Art Paper on “Les Demoiselles d’Avignon” by Pablo Picasso
“Les Demoiselles d’Avignon” is considered to be one of the most outstanding, memorable and notable paintings of the early 20th century. It was one of the many paintings and artworks of Pablo Ruiz y Picasso, who was commonly identified as Pablo Picasso. Picasso was born on 25 October 1881 in Malaga, Spain, and passed on in April 1973 aged 91 (Caws 3). Without a doubt, he is one of the most influential and greatest artists or painters of the 20th century, and this is cemented by his significant contributions to the Cubist Movement that played a crucial role in redefining and reshaping the world of art. Aside from paintings, Pablo focused on activities such as drawing, sculpture, stage design, writing, and ceramics. The paper will address the “Les Demoiselles d’Avignon” as the representation of the painter’s creative style.
The argument that “Les Demoiselles d’Avignon” was one of the most notable artworks of the early 20th century can be attributed to the unique technique and style used by Picasso . The title of the painting is coined from the French language and can be translated as “The Young Ladies of Avignon”. Created by Picasso in 1907, the original title of the painting was “The Brothel of Avignon” with this highlighting the subject matter of immorality and prostitution in the streets of Avignon, as can be seen from the nudity of the women in the painting. After its display in public in 1916, the painting received criticism from all corners with people linking it to immorality and that it could have a negative influence on viewers especially youths (Picasso 5).
Fig.1. Les Demoiselles d’Avignon, Pablo Picasso,1907, painting, oil on canvas. Museum of Modern Art, New York City.
As can be seen from the painting above, five nude females are portrayed in a manner that can be described as confrontational and discerning. Besides, the females appear in a slightly menacing way with an exhibition of angular and disjointed shapes, which highlights the key technique used by Picasso in most of his paintings. Towards the left of the painting, there are three female figures with facial-like features, and it is believed that the facial features are a representation of the native Spanish Iberian style of art used by Picasso during his early years of art in Spain (Picasso 11). On the right of the painting, two female creatures wearing African masks can be seen, and this is believed to be a representation of the primitivism that influenced Picasso’s early artworks.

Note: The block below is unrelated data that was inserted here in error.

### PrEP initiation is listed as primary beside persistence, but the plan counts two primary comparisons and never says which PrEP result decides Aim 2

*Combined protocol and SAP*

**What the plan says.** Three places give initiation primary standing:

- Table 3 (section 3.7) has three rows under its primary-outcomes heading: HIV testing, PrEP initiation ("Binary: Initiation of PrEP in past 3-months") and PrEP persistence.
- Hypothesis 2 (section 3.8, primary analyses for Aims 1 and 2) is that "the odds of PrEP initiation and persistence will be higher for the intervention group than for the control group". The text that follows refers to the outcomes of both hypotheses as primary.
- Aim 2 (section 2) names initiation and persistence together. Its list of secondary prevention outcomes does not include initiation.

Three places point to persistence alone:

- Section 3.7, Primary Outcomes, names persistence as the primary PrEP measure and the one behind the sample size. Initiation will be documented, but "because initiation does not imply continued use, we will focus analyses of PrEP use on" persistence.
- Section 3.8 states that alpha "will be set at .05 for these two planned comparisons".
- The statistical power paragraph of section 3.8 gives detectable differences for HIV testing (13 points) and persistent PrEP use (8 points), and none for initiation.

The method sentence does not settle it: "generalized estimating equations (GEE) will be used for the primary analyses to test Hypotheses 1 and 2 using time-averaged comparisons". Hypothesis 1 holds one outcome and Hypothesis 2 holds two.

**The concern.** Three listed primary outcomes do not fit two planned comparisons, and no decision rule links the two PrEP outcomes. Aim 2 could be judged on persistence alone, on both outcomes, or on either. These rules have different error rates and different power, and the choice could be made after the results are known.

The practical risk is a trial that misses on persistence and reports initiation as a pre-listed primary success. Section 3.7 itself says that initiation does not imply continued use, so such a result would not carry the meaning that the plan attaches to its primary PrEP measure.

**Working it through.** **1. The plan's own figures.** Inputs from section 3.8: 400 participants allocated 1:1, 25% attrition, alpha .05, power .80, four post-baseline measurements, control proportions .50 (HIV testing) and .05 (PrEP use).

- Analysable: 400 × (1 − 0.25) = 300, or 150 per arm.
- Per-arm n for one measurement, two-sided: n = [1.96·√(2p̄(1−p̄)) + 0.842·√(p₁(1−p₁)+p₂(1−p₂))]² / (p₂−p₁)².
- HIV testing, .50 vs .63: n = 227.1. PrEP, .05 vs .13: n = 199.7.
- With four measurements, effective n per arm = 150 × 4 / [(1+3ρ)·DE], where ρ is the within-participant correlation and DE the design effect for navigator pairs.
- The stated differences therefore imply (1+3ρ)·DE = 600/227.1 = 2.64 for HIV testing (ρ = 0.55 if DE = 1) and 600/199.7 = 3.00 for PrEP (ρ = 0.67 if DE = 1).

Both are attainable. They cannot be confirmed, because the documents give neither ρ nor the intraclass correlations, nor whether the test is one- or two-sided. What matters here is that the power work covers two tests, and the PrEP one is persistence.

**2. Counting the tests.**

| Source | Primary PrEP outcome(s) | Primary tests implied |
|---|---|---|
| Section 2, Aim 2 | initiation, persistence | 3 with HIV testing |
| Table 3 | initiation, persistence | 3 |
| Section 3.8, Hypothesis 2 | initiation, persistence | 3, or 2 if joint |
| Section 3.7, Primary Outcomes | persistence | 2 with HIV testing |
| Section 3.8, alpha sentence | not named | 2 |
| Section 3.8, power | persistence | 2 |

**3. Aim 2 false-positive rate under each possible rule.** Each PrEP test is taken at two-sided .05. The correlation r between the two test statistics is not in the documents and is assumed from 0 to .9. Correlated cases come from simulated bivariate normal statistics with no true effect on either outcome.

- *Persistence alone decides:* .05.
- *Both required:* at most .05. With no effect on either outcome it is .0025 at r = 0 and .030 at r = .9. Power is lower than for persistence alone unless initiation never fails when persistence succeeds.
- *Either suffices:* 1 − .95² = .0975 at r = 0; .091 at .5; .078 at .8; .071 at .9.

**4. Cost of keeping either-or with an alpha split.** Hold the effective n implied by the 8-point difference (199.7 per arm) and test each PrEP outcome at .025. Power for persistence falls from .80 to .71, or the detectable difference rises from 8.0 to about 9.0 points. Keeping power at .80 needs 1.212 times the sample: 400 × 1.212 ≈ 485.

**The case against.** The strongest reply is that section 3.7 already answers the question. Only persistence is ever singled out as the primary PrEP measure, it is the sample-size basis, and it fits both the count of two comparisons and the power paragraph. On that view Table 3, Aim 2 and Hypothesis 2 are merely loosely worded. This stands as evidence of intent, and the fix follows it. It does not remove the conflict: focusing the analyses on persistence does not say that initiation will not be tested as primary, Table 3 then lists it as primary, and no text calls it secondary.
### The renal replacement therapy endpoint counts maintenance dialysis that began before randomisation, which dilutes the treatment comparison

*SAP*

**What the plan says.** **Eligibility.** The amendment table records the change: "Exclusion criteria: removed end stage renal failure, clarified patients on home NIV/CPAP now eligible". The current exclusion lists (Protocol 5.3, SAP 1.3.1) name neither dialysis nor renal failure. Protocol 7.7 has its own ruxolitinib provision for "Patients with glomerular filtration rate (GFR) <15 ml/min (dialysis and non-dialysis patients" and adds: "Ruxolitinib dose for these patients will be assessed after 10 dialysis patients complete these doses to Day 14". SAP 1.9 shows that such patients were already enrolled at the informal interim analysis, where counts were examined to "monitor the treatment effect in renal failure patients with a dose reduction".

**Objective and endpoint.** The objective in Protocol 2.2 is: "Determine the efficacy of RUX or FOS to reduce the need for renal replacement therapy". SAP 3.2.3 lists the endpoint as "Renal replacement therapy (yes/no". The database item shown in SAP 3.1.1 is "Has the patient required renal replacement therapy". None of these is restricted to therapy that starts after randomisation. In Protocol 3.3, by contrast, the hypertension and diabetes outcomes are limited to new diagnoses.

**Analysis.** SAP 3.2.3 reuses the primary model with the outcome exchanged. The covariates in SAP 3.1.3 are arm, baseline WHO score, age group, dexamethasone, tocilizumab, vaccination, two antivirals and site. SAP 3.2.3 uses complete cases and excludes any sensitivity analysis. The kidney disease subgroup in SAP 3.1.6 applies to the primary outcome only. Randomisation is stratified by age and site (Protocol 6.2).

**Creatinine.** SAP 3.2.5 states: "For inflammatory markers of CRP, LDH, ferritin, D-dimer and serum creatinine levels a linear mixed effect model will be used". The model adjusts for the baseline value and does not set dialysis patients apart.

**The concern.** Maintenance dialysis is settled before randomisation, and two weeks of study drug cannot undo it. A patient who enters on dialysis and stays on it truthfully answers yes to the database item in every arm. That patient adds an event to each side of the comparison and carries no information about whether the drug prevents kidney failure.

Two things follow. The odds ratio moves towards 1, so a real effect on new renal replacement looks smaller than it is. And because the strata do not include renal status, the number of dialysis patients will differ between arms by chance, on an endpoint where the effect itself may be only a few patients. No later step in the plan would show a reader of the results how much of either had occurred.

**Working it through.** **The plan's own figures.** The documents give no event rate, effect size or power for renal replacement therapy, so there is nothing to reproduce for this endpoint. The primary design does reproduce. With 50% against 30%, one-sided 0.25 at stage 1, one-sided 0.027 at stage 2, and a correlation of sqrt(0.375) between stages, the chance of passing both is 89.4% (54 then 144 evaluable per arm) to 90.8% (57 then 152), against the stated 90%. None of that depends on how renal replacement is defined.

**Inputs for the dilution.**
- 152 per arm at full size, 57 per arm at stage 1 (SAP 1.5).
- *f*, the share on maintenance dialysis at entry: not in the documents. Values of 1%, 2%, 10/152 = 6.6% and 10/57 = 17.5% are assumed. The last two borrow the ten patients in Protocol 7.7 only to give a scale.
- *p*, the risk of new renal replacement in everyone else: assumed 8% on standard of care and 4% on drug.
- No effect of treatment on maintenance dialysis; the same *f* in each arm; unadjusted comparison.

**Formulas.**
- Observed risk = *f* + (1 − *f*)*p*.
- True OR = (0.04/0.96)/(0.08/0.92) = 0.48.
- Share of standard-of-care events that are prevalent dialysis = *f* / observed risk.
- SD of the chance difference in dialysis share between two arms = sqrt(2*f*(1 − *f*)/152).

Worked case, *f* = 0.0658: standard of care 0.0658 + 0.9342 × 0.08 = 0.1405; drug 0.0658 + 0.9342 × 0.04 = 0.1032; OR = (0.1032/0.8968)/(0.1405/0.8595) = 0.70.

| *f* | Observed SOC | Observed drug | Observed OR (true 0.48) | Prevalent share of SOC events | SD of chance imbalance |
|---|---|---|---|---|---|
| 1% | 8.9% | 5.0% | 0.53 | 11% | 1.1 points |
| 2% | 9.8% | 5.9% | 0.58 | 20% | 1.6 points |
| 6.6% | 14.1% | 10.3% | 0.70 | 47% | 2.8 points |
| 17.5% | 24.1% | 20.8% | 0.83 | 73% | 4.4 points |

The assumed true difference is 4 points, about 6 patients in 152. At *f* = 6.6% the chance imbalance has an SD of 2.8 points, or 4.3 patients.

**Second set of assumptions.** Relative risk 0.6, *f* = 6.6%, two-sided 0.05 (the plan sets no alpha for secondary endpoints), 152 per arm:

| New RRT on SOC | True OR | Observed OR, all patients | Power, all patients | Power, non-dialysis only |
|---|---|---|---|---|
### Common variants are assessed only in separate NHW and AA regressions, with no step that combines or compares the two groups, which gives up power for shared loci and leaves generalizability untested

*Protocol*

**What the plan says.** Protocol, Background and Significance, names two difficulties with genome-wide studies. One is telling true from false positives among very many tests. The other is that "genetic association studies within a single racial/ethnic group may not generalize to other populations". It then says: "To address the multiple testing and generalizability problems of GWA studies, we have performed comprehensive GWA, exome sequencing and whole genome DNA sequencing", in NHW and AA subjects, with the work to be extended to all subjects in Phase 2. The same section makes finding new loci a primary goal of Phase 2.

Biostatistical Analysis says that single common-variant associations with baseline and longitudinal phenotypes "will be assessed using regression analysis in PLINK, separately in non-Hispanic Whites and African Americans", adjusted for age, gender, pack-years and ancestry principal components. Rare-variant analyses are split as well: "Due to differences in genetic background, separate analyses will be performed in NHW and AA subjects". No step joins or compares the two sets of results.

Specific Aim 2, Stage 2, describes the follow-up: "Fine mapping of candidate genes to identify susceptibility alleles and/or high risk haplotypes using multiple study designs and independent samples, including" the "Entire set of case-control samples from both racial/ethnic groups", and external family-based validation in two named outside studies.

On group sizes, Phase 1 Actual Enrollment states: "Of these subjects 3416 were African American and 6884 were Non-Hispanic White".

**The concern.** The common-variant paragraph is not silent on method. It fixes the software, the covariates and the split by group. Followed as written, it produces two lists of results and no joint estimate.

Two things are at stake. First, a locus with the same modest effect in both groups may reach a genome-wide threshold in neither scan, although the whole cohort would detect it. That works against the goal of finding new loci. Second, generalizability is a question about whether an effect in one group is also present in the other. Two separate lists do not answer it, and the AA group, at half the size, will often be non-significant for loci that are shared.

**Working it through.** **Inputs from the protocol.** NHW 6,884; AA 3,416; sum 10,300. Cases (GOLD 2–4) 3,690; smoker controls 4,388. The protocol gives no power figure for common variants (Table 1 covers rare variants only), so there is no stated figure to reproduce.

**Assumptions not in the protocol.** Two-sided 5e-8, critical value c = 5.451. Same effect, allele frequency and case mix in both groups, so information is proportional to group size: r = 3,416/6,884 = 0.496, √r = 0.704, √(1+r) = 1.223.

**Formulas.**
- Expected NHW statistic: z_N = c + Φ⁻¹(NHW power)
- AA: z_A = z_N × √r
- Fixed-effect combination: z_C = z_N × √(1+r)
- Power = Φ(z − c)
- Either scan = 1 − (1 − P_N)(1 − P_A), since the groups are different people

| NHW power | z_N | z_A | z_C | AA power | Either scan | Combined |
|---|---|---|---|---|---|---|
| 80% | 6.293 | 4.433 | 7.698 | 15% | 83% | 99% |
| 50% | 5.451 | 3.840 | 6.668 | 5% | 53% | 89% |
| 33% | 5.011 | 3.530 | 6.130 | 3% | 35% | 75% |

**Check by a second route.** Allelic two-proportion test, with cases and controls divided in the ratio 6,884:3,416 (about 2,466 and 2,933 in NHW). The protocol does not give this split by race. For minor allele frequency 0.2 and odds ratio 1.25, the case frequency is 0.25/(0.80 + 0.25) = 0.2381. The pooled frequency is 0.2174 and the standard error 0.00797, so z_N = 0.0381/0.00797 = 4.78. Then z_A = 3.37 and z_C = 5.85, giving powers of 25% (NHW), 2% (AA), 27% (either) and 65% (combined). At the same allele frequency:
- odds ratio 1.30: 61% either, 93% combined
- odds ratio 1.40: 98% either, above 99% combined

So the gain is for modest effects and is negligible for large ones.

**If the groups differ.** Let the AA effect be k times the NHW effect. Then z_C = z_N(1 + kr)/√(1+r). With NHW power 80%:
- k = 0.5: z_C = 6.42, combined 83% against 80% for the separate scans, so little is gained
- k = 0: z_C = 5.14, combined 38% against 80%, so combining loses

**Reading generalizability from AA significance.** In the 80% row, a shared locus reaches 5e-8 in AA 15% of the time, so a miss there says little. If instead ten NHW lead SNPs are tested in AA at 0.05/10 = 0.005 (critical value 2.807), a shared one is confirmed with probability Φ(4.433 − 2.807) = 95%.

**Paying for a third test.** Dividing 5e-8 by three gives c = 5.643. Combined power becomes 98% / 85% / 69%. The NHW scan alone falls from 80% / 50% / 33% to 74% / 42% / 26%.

It is noteworthy that the five female figures are drawn in different ways, and this is the reason behind the clear distinction of the female features on the left and right of the painting. At the upper right part of the painting, there is a woman who, seemingly, is pulling the curtain which forms the part of the painting. The composition of this female figure with geometric shapes also has a cubist head with the curtain blending partially into her body. On the lower right part of the painting, there is a female figure in a crouching position. Interesting is that specialists state that the artwork has gone through myriads of revisions that have seen this figure change to the observable African-mask figure from the initial Iberian figure. From an artistic perspective, the crouching female figure is drawn from two perspectives, thereby making it appear twisted and confusing. In fact, it is tough for the viewer to determine the direction to which the crouching figure is facing, and this is one of the techniques making the painting stand out.
Immediately above the crouching figure one can observe a female with a leg painted in a manner giving the depiction several points of view concurrently. The technique used in painting the woman’s leg makes it hard for the viewer to distinguish the leg from the negative space around it. In the painting, it can also be seen that the five figures inhabit or occupy a space that projects forward in jagged shards. Other than the five female figures, a pointed slice of melon can be seen at the bottom of the painting, and it appears as though it is placed on an upturned tabletop. The fact that the viewer can relate the material at the bottom to a melon highlights how convincing and unique the painting is.
Every painting has a meaning or is a representation of a particular phenomenon, concept, culture, or practice. It is believed that “Les Demoiselles d’Avignon” represents the immorality of women and prostitution practices along Avignon, which is one of the several streets in the city of Barcelona, Spain. Avignon itself was famous for its brothels where women used to engage in prostitution as a way of making a living; this is what Picasso tries to depict or showcase through this painting (McNeese and Picasso 7).
All in all, some of the visual elements of “Les Demoiselles d’Avignon” include flat and splintered imagery that is coupled with patterns of light and dark, thereby resulting in the creation of a sense of form and space. A collage of different viewpoints is used to create the splayed figure at the bottom right of the painting. Other figures are depicted in a flattened geometric form with emphasis on minimal three-dimensionality. It is also evident that Pablo Picasso employs the line component with the aim of bringing out an apparent shape of the five female figures showcased in the painting. These and other techniques contribute to the creative style of Picasso’s artworks, making them true masterpieces of the 20th century.
Caws, Mary Ann. Dora Maar with & without Picasso: a biography. Thames & Hudson, 2000.
McNeese, Tim, and Pablo Picasso. Pablo Picasso. New York: Chelsea House Publishers, 2006. Internet resource.
Picasso, Pablo. “Les demoiselles d’Avignon, 1907.” Museum of Modern Art, New York (2010).
Picasso, Pablo. Picasso’s: Les Demoiselles D’Avignon. Ed. Christopher Green. Cambridge University Press, 2001.